To avoid overfitting, we do not conduct a separate hyper-parameter search for each of the cancer datasets. Instead, we search for hyper-parameters on one type of cancer and apply the chosen parameters to all experiments. We select the largest cancer cohort, glioma, and use 5-fold cross-validation for hyper-parameter selection. For each given set of hyper-parameters, we average the results from five validation sets (each is 20% of training data). Since there is similarity in the algorithm between methods (combined learning, direct learning, and regular pre-training), we share hyper-parameters between experiments when it makes sense, as detailed below.

All methods use the same neural network architecture with two hidden fully connected layers of size 6000 and 2000, and an output fully connected feature layer of size 200. Each layer uses the ReLU activation function39. Initially we experiment with 4 different structures: 1 or 2 hidden layers with feature size of 200 or 50, respectively. We chose the optimal structure detailed before and use it as the architecture for all methods in our subsequent discussion.

For the regular pre-training model, we search for hyper-parameters for the pre-training stage and fine-tuning stage separately. For both stages, we test the mini-batch gradient descent and Adam optimizers, and determine learning rates with grid search on a grid of [0.1, 0.05, 0.01, 0.005, 0.001] for SGD and a grid of [0.001, 0.0005, 0.0001, 0.00005, 0.00001] for Adam. We test batch sizes of 50, 100, 200, and 800 for pre-training. The selected parameters for the pre-train stage are: an SGD optimizer with learning rate of 0.001, L2 regularization scale of 0.1 and batch size of 800. The selected parameters for the fine-tune stage are: an SGD optimizer with learning rate of 0.001, L2 regularization scale of 0.1, and batch size of 20 which is the size of each target cancer training dataset. For the combined learning model and direct learning model, since the algorithm is very similar to the regular pre-training model’s pre-train stage, we use the same parameters selected for the pre-train. The batch sizes for direct learning is half of the size of training data.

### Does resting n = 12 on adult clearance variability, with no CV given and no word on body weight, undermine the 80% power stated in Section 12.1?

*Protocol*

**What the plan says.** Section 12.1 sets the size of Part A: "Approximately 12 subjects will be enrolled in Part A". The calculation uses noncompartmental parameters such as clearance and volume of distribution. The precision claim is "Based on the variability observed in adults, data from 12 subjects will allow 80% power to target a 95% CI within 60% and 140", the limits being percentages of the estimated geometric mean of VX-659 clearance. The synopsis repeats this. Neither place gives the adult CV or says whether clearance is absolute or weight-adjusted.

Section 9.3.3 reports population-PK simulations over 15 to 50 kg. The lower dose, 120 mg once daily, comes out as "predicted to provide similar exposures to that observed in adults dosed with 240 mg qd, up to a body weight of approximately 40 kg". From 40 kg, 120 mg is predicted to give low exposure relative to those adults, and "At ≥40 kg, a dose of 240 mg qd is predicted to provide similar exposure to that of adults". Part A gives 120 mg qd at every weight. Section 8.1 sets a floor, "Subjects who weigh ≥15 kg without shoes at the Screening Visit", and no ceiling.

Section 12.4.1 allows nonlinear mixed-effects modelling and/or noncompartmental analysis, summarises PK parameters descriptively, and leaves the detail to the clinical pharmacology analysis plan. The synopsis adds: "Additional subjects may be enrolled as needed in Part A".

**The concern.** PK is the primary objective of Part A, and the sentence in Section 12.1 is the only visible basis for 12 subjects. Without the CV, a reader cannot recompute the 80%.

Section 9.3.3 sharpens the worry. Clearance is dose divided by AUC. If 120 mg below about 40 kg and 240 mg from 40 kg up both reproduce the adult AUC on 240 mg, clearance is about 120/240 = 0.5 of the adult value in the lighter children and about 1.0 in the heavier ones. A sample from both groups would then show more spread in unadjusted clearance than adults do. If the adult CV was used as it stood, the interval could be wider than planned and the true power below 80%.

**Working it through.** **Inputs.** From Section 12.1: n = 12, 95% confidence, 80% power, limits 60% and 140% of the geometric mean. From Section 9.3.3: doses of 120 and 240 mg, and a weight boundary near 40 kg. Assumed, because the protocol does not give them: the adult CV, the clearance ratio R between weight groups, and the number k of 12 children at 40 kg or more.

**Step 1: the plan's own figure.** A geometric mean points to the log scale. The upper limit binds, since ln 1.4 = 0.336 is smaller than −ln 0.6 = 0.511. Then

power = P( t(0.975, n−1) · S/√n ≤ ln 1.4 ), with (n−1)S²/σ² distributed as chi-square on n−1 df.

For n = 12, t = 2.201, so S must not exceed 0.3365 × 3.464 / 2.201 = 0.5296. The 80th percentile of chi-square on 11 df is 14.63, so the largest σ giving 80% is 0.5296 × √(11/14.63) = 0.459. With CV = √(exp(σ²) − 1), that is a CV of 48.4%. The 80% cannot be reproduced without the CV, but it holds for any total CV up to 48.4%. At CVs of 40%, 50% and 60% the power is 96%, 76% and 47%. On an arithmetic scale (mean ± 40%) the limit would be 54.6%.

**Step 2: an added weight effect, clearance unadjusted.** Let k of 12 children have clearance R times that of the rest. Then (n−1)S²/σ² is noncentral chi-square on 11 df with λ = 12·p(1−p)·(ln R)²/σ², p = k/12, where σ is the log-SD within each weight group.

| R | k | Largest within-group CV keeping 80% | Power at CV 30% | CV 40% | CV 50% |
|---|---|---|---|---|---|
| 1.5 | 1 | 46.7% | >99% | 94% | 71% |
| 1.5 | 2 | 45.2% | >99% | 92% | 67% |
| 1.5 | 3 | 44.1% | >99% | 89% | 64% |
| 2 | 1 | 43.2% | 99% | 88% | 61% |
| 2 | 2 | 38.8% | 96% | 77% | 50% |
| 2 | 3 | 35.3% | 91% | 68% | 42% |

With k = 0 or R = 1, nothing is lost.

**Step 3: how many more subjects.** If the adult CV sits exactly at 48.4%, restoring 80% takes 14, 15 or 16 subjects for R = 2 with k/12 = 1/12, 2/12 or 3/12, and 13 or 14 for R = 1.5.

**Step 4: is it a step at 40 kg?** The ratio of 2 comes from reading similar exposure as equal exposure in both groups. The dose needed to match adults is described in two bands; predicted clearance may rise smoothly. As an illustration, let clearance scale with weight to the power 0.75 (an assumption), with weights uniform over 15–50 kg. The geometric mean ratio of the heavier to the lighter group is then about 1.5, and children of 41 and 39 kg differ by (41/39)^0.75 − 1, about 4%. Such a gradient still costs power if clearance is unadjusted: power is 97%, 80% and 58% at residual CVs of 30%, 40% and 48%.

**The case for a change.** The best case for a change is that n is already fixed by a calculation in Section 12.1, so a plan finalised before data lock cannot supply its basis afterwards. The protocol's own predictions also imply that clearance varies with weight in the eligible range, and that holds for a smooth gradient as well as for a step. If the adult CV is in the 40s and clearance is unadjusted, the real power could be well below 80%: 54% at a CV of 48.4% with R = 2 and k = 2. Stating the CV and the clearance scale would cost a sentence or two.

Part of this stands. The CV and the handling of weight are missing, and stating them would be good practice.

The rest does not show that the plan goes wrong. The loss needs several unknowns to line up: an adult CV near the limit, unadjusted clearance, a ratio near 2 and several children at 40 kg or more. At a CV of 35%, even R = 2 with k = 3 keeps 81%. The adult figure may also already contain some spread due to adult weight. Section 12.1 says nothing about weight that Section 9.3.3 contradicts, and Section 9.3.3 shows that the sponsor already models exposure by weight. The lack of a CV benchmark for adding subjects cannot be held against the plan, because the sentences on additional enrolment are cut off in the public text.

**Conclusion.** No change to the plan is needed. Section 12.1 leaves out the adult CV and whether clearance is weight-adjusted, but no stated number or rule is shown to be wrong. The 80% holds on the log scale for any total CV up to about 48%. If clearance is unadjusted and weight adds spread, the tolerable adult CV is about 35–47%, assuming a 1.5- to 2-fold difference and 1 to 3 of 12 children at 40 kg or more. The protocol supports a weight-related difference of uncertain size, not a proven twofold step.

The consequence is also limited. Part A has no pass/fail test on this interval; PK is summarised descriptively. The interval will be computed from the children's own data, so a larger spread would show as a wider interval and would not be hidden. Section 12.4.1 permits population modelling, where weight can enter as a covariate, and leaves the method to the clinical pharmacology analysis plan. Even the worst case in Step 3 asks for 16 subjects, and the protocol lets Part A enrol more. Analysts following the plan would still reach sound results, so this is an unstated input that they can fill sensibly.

For the meta-learning model, we search for hyper-parameters for the meta-learning only. For the final learning stage, we use the same hyper-parameters as in the fine-tune stage of the regular pre-training model, as both methods can use similar algorithms in the last stage of training. From our previous discussion, in the meta-learning stage an SGD optimizer and an Adam optimizer are suitable for the inner learner and meta-learner, respectively. For the learning rates, we perform grid search on a grid of [0.1, 0.05, 0.01, 0.005, 0.001] for SGD and a grid of [0.001, 0.0005, 0.0001, 0.00005, 0.00001] for Adam. Batch size is searched from [50, 100, 200, 800], the number of tasks for averaging one meta-learner update is searched from [5, 10, 20], and the number of gradient descent steps for the inner-learner is searched from [3, 5, 10, 20]. The selected parameters for the meta-learning stage are shown in Table 1.

Finally, in order to evaluate the effect of fluctuations of the meta-learning hyper-parameters, and ensure that our results reflect the average performance over fluctuations, we conduct a series of tests on the validation data where in each experiment we vary one of the five unique meta-learning hyper-parameters from the chosen value by tuning it up or down by one grid, obtaining 10 sets of varied hyper-parameters. We do 5-fold cross-validation for each set of varied hyper-parameters and compute the C-index from the resulting 50 experiments. We also do 50 random experiments using the selected hyper-parameters and compare the average results of varied versus selected hyper-parameters. We conduct a two-sample t-test on the two results, and conclude that the results obtained by varied parameters do not have a significant difference from the results obtained by the chosen parameters (mean C-index difference of 0.005 with p value = 0.50). Therefore, our results are robust with respect to fluctuations of the hyper-parameters and our conclusions are not based on excessive hyper-parameter tuning.